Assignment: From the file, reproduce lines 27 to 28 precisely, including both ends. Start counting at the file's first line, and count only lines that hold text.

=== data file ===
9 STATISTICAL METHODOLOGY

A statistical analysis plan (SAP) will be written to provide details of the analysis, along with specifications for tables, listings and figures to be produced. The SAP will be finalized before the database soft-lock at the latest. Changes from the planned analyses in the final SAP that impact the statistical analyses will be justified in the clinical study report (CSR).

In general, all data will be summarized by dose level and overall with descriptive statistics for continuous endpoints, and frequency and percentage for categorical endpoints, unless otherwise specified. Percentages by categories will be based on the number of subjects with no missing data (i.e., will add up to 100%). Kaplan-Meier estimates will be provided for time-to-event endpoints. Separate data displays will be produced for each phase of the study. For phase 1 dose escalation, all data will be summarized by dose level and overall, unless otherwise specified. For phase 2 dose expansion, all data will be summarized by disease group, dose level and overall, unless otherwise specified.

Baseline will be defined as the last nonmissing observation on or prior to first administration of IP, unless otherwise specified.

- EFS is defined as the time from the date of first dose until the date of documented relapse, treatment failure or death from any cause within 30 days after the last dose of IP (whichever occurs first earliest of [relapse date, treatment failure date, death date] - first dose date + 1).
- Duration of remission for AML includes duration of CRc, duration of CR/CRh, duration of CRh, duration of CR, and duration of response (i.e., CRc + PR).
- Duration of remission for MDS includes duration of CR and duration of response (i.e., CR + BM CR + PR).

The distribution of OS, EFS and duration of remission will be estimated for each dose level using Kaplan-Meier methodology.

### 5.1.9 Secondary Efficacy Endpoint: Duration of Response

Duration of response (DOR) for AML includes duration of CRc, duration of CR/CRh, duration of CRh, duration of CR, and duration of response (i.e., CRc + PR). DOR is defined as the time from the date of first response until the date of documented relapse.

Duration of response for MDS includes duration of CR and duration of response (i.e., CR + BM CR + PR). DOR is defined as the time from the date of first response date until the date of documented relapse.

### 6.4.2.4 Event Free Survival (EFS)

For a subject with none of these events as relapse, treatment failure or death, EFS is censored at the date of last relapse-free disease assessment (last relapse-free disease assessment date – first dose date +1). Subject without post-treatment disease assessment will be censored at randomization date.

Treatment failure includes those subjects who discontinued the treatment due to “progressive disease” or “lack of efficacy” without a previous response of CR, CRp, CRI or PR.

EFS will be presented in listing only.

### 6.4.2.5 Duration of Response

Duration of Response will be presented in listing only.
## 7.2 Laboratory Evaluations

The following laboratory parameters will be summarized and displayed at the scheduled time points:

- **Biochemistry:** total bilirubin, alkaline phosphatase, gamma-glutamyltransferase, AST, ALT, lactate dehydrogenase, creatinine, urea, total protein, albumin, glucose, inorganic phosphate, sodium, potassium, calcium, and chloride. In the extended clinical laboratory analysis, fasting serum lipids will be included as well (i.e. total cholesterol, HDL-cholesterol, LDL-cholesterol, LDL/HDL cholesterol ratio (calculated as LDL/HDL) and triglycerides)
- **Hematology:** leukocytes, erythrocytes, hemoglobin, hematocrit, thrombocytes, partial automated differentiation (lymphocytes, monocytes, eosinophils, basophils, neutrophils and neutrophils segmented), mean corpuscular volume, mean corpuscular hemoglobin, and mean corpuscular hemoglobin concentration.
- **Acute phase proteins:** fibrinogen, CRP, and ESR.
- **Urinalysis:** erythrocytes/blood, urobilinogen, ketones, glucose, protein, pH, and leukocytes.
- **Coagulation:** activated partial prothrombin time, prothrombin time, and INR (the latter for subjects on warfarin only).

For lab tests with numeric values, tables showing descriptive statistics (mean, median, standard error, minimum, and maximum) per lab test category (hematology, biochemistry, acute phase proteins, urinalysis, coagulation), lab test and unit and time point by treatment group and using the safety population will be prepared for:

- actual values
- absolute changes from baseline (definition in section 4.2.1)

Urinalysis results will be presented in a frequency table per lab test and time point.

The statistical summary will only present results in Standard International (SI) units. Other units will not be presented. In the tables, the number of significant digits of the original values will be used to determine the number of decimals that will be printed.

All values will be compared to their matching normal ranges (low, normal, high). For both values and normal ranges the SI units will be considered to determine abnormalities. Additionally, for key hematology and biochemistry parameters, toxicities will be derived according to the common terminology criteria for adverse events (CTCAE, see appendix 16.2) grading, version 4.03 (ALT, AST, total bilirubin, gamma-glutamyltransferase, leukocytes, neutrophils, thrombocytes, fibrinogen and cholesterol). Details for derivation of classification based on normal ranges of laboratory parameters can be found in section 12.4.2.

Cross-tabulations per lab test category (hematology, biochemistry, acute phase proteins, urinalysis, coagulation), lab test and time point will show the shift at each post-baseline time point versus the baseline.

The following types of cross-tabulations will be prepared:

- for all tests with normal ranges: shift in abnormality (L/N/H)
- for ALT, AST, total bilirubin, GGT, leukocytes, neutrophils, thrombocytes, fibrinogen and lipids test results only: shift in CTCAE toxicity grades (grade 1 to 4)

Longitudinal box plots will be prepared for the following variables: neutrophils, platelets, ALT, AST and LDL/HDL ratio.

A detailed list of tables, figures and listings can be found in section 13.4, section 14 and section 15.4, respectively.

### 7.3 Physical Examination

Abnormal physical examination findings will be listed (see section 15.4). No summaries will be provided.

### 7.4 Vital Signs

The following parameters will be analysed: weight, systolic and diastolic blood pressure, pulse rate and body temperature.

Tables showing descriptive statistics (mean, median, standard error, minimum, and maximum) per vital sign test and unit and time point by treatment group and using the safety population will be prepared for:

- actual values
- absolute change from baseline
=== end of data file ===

- absolute changes from baseline (definition in section 4.2.1)

Urinalysis results will be presented in a frequency table per lab test and time point.